Aeon Emulator Blog

February 25, 2012


Filed under: Aeon — Greg Divis @ 4:43 pm

Programming is kind of an odd hobby, since it’s also what I do for my day job. I created Aeon (and before it, other projects) as a kind of outlet for solving challenging development problems. Since it’s all mine and just for fun, I don’t really have to stick to any established design patterns or coding standards. I don’t even have to design around the requirements, because I’m constantly making those up as I go. Because of this, it’s not what I would call a shining example of cleanly architected code, and I’ve been investing some effort lately into restructuring things in the hope that it will make things easier going forward.

The biggest challenge I’m facing now is trying to extricate my DOS implementation from everything else, so that (in theory) Aeon could be run without it – say to install MS-DOS or some other variant and use it more as a true virtual machine. I actually started reimplementing my DOS code from scratch, and spent quite a few weeks on this. I had grand plans of a clean, maintainable, and accurate simulation of MS-DOS.

Sadly, it wasn’t meant to be. As the time went by and I was adding interface after interface, I ended up with an object model that turned by current tightly-coupled DOS into a loosely-coupled mess that was orders of magnitude worse.

Sometimes It’s Tightly Coupled for a Reason

MS-DOS was a complicated mess of features in the unfortunate position of becoming a de facto standard. Since it was a standard, tons of programs built for it actually relied on some if its more quirky behavior, so it could never really be improved architecturally. My mistake was thinking that by just adding some abstraction, I could elegantly implement DOS. Sometimes a cigar is just a cigar, and sometimes a mess of contradictory requirements is just a mess of contradictory requirements.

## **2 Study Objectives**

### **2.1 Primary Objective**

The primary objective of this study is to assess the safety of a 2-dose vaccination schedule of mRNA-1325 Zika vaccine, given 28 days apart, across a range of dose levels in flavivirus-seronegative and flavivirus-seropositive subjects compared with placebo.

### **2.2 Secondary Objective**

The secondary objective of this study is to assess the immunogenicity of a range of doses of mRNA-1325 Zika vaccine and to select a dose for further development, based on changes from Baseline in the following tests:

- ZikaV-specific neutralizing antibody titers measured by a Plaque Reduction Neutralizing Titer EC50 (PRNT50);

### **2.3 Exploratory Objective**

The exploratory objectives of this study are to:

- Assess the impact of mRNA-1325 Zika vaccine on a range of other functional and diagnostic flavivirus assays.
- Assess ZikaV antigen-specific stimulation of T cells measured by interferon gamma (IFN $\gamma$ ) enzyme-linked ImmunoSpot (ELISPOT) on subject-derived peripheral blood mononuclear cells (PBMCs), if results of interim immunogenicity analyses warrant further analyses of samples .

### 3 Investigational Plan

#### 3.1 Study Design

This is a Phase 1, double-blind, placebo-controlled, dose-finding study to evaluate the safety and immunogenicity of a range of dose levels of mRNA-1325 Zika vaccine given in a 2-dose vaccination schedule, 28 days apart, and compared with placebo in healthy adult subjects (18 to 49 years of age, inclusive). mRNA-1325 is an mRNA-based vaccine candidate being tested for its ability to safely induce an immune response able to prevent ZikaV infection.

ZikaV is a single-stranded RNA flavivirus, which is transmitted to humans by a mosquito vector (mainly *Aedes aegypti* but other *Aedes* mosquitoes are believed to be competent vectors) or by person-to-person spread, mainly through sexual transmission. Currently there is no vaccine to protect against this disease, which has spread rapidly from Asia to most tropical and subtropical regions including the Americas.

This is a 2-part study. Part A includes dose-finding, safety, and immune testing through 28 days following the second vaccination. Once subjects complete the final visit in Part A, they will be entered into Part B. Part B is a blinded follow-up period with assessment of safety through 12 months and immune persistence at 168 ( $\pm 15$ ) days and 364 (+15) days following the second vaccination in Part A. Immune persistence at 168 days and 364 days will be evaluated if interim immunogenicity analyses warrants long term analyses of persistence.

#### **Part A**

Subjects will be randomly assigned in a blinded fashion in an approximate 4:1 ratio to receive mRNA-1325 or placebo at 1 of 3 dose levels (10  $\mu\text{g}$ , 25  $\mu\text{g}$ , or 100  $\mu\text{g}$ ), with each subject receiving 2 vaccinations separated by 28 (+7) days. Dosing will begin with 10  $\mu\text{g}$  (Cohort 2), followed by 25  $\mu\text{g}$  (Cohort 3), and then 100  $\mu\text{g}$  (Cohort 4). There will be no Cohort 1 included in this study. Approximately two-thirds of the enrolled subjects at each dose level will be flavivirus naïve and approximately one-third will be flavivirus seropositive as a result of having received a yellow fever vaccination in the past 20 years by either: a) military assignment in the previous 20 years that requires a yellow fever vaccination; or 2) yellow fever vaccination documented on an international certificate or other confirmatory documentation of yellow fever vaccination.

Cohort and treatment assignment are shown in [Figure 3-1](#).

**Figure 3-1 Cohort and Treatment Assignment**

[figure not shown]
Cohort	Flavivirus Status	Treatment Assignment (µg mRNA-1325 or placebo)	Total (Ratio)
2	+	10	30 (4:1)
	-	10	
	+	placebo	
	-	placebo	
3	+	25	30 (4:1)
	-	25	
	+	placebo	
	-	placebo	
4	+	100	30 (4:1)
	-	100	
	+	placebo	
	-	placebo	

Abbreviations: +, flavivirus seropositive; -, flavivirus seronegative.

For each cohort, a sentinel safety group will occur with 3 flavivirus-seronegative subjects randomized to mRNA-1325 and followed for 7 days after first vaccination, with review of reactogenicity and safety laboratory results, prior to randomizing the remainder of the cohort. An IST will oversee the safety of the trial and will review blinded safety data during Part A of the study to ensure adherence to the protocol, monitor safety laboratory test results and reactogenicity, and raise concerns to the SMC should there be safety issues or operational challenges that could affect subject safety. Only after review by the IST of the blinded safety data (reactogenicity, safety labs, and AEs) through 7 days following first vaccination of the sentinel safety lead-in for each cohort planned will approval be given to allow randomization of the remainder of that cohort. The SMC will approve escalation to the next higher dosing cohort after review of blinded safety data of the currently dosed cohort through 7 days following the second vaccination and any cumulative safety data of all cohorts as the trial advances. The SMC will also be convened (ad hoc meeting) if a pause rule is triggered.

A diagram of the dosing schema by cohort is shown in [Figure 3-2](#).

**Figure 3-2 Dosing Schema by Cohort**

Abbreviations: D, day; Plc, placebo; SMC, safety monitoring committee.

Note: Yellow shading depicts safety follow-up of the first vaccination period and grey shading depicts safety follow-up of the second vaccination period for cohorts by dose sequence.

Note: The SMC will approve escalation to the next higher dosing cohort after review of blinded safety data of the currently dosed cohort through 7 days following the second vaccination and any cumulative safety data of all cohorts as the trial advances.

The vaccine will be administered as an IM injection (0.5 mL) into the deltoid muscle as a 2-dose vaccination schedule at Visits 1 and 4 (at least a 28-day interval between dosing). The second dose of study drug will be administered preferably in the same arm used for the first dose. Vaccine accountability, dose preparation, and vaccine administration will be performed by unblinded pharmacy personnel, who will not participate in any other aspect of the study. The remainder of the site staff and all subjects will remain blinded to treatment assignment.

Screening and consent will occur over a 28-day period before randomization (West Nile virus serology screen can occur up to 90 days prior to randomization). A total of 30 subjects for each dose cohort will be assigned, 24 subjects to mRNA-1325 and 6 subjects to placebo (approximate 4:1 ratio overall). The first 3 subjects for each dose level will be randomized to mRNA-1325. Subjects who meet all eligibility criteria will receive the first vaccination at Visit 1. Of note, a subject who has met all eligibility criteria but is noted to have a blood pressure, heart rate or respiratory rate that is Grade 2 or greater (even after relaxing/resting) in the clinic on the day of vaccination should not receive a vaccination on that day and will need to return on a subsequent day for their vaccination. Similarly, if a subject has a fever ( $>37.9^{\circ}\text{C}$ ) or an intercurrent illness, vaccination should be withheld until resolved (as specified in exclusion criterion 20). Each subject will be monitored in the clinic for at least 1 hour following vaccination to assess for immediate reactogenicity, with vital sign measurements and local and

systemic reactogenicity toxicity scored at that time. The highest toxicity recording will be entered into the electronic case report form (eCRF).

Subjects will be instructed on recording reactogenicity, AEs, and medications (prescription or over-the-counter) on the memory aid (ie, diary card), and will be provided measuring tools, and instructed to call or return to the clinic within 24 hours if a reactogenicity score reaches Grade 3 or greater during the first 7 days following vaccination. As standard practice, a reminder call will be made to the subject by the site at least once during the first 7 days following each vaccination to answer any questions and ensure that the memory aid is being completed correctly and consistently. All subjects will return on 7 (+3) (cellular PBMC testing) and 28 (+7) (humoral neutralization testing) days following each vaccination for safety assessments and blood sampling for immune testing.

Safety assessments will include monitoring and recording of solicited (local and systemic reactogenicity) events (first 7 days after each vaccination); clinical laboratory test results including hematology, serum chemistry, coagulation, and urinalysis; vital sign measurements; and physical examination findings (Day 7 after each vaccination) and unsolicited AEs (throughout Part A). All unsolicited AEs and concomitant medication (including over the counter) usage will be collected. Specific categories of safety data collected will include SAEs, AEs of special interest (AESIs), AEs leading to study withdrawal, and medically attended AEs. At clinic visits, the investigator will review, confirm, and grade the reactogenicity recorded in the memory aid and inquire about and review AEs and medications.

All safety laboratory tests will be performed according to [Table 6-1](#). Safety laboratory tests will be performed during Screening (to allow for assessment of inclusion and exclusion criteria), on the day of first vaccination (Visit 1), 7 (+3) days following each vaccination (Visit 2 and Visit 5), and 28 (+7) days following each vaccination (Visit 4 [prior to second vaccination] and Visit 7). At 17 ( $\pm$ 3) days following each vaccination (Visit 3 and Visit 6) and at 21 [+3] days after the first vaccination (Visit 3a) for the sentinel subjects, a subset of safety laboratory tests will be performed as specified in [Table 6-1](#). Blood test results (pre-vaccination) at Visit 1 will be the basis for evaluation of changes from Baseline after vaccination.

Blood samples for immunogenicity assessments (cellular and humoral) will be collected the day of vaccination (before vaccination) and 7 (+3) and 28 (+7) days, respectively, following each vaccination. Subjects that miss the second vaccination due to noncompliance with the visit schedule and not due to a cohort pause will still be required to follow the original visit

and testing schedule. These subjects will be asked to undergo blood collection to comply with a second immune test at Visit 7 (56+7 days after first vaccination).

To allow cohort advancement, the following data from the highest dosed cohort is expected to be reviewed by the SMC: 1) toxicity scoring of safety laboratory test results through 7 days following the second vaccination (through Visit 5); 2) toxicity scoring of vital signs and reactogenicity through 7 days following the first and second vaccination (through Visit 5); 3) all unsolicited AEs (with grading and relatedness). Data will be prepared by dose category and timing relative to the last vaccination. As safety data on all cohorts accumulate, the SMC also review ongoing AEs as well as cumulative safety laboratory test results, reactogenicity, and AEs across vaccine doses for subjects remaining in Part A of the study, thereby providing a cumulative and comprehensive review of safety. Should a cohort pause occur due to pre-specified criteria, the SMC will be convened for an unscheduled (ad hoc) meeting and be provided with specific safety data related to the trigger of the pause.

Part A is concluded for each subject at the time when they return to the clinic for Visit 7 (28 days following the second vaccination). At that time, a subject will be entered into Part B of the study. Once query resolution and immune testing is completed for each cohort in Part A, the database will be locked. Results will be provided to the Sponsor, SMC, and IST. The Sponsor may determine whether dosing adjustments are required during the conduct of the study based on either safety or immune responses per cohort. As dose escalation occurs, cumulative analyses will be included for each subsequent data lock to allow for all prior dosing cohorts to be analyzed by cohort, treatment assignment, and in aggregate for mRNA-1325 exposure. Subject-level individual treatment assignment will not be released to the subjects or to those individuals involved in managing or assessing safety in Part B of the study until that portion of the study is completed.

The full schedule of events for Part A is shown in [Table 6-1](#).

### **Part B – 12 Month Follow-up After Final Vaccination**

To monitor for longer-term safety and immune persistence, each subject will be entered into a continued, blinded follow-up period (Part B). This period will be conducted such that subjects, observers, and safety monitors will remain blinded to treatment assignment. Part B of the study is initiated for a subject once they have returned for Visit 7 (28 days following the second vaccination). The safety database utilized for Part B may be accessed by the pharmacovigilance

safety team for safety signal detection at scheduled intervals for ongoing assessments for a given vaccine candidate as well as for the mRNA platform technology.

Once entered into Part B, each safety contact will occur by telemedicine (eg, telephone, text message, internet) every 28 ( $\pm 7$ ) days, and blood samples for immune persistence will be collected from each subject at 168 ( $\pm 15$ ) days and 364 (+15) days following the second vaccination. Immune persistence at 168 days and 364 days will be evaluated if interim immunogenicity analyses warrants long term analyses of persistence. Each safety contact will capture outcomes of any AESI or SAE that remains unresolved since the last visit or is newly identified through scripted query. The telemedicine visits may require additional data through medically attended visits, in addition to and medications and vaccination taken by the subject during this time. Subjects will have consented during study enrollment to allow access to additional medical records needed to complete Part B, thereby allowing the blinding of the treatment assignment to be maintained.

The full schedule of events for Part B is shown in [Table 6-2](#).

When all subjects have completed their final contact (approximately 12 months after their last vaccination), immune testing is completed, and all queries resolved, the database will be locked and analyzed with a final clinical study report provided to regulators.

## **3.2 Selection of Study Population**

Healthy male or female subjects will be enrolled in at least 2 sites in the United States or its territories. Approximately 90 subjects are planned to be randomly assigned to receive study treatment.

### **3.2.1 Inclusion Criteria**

My  solution to the DOS problem was to greatly increase the complication by adding level upon level of logic to abstract it away and hide it. Of course, since I was the one writing these abstraction layers I was just making more work for myself. My goal now is just to minimize and isolate. Of all of the ridiculous changes I made trying to reinvent the wheel, I’ve only actually ended up keeping a small number of trivial classes. Lesson learned. Again.

February 23, 2012

So what have I been doing?

Filed under: Aeon — Greg Divis @ 10:32 pm

Despite the lack of updates to this blog, I have actually been working on Aeon. I haven’t been working on it nearly as much as I have in the past. Between my day job and my other obligations it’s sometimes been a challenge to find time to keep going.

That being said, my tentative plan for Aeon this year is to refactor portions of the code that have become very difficult to maintain, and to improve MS-DOS compatibility in the process. I’ll be writing up another blog post about that soon (for reals this time). The short version is that I ended up undoing a lot of the “improvements” I was making when I realized how vastly overcomplicated my new design was :)

Of course, refactoring isn’t that great of a feature since it doesn’t add features or fix any bugs, but it will give me enough confidence about the codebase that I can start to consider making it available for download. So far, I just haven’t wanted to deal with the extra hassle of (and sometimes drama) that goes along with making a large project like this open-source (not to mention the fact that another project very nicely fills this void already), but I’m not working on it as much as I used to, so maybe that will happen later this year.

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